How to use PowerShell with DISM

DISM is the Swiss Army Knife of Windows 10 maintenance and with the Windows 10 Creators Update it gained a helpful collection of PowerShell scripts. Here's how to put them to use.

red swiss army knife with miniature business men
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With the release of the Windows 10 Creators Update in early April, Microsoft changed the default command-line environment in Windows 10 from the Command Prompt (aka cmd.exe) to PowerShell. There, the old black-and-white command-line interface gives way to a new, blue-and-white style in the latest version of Windows 10.

But the powerful Deployment Image Servicing and Management (DISM) command that I've described as the Swiss Army Knife of Windows 10 maintenance got more than a new color; it gained a collection of PowerShell scripts — called "cmdlets" (pronounced "command-lets") in PowerShell-speak – that go a long way toward simplifying its syntax and usage.

DISM Repair-WindowsImage Ed Tittel

Figure 1: DISM Repair-WindowsImage -CheckHealth remains key to figuring out if image repairs are needed (and feasible).

Where to look for DISM-related cmdlets

As it happens, there's a peachy guide to the whole panoply of DISM commands as they map into equivalent PowerShell cmdlets. It's online at the MSDN Hardware Dev Center, and it's called "Use DISM in Windows PowerShell." There are multiple versions of this document around, so grab one that's been updated on or after January 3, 2017 to be sure you get the most current version for Windows 10 and Windows Server 2016.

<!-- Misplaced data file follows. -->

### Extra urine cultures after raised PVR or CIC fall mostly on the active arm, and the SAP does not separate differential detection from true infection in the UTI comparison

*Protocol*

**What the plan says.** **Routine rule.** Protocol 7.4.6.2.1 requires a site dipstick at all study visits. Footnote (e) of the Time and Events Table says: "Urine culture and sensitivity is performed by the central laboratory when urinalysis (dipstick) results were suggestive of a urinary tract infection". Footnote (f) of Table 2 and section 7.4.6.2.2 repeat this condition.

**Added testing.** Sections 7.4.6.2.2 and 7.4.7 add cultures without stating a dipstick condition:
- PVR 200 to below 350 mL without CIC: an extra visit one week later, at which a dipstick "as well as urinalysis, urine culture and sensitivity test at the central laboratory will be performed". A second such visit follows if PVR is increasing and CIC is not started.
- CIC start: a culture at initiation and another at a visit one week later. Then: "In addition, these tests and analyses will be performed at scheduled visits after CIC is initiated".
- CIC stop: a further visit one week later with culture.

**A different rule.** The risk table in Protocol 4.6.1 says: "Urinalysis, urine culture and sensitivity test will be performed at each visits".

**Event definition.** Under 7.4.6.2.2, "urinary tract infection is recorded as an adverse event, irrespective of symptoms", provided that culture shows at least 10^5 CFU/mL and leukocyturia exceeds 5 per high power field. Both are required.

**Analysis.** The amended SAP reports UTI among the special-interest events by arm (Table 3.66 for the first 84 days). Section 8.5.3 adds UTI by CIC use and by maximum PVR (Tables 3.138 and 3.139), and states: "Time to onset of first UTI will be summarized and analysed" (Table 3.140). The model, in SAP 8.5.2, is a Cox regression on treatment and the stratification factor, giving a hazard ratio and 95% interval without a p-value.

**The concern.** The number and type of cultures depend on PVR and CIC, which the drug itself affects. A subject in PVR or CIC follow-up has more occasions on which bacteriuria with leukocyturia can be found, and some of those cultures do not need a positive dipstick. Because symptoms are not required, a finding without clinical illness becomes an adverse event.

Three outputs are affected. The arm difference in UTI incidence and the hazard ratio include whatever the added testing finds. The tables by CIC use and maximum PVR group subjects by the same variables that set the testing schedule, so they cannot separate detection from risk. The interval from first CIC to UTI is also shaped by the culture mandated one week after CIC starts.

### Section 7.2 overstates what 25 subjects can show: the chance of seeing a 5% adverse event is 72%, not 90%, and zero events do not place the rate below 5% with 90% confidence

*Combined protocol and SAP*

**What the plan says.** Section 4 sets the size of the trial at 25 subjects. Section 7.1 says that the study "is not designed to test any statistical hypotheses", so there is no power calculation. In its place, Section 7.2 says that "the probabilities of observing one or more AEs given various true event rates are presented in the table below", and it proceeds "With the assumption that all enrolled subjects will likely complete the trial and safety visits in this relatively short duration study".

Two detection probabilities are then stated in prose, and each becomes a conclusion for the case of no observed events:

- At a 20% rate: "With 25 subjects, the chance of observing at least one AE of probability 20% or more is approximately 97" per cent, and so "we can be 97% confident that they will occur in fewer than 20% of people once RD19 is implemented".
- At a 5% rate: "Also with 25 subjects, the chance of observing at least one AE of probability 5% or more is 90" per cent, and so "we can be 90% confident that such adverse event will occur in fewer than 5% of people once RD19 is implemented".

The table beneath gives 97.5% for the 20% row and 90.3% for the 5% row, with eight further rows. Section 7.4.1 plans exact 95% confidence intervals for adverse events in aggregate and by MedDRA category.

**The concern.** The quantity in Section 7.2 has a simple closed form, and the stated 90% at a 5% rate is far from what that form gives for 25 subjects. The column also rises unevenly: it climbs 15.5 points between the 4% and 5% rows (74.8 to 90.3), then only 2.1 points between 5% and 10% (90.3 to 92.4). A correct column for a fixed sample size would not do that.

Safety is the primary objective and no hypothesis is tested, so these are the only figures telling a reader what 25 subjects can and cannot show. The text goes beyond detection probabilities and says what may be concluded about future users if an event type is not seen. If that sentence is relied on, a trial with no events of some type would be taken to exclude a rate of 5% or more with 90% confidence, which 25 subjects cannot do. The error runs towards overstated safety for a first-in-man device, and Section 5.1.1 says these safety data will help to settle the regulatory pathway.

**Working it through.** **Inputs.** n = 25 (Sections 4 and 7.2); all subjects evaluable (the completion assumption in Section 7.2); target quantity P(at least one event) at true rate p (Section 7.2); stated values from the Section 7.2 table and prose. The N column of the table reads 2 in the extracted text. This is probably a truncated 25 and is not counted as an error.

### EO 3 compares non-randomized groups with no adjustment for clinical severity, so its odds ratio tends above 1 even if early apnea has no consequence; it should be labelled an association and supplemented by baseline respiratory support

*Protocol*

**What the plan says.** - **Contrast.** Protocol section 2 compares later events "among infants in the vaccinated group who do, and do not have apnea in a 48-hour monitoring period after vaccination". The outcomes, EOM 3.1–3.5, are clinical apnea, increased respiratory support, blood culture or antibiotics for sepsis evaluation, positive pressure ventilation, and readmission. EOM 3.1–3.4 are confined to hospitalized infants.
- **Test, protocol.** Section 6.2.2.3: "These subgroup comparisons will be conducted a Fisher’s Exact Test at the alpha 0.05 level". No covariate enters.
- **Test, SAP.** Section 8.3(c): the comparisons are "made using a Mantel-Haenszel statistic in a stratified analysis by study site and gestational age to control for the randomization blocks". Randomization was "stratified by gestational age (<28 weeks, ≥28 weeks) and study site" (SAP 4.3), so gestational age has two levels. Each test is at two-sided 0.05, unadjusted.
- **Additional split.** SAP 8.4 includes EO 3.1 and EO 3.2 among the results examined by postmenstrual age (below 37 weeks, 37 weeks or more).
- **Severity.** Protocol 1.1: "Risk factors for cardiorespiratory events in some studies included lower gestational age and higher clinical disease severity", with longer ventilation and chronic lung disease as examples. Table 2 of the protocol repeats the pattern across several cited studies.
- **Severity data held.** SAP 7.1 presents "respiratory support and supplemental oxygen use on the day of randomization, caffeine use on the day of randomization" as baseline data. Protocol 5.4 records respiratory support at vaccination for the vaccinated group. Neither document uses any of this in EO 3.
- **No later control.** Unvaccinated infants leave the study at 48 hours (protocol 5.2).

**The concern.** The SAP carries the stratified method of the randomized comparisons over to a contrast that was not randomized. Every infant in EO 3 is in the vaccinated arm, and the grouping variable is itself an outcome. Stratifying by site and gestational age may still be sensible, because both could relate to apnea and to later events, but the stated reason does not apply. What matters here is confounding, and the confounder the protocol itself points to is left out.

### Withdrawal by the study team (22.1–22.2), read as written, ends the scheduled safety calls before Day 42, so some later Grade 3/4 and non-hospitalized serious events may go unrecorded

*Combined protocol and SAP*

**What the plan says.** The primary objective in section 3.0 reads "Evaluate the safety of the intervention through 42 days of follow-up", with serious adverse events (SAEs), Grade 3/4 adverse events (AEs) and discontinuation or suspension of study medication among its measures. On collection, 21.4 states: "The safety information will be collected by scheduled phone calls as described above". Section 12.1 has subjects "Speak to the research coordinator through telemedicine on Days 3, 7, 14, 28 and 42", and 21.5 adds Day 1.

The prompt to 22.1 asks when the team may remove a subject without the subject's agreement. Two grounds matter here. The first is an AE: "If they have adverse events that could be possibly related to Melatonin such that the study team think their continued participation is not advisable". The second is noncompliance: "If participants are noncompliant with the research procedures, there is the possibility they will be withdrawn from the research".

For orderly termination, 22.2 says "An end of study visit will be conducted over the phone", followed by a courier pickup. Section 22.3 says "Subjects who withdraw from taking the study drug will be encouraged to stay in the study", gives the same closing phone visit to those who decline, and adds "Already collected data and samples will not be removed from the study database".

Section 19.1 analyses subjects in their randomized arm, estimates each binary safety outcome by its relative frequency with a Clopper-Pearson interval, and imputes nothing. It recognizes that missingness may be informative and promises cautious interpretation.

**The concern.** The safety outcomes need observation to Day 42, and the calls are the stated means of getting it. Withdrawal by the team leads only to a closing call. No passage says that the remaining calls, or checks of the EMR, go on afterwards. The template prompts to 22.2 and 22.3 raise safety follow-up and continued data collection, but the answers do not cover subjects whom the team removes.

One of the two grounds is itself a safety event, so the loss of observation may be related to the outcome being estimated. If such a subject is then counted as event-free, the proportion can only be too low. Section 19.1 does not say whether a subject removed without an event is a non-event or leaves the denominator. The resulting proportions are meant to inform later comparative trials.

Basically, this document consists of a table with 45 entries, each of which corresponds to a particular variant of the DISM command. What you won't find there are the syntax details, so it's best to turn to the online "get-help" cmdlet via PowerShell. Not only is this handy and convenient, but PowerShell will also download the most current help files for all cmdlets with your permission each time you use it. This takes a while (a couple of minutes on my test Lenovo X220 Tablet PC), but it's worth the wait. Here's an example of the output for the get-help cmdlet illustrated in Figure 1.

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